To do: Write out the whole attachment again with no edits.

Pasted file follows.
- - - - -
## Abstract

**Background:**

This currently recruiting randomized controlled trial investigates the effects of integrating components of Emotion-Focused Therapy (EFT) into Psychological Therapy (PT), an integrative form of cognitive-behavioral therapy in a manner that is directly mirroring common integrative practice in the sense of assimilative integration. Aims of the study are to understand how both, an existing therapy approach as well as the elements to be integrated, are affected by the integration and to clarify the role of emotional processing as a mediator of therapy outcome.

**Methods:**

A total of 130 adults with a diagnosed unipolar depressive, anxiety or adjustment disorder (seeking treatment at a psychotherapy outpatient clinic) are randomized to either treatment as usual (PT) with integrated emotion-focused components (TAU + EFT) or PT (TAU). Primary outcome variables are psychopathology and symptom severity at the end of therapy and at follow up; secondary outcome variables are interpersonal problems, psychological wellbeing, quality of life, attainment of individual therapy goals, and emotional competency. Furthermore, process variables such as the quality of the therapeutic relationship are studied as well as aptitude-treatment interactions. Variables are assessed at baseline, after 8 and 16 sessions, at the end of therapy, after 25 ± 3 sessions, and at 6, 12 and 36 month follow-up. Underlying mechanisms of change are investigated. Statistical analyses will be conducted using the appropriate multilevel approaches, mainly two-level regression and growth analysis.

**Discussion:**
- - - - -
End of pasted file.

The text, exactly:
## Abstract

**Background:**

This currently recruiting randomized controlled trial investigates the effects of integrating components of Emotion-Focused Therapy (EFT) into Psychological Therapy (PT), an integrative form of cognitive-behavioral therapy in a manner that is directly mirroring common integrative practice in the sense of assimilative integration. Aims of the study are to understand how both, an existing therapy approach as well as the elements to be integrated, are affected by the integration and to clarify the role of emotional processing as a mediator of therapy outcome.

**Methods:**

A total of 130 adults with a diagnosed unipolar depressive, anxiety or adjustment disorder (seeking treatment at a psychotherapy outpatient clinic) are randomized to either treatment as usual (PT) with integrated emotion-focused components (TAU + EFT) or PT (TAU). Primary outcome variables are psychopathology and symptom severity at the end of therapy and at follow up; secondary outcome variables are interpersonal problems, psychological wellbeing, quality of life, attainment of individual therapy goals, and emotional competency. Furthermore, process variables such as the quality of the therapeutic relationship are studied as well as aptitude-treatment interactions. Variables are assessed at baseline, after 8 and 16 sessions, at the end of therapy, after 25 ± 3 sessions, and at 6, 12 and 36 month follow-up. Underlying mechanisms of change are investigated. Statistical analyses will be conducted using the appropriate multilevel approaches, mainly two-level regression and growth analysis.

**Discussion:**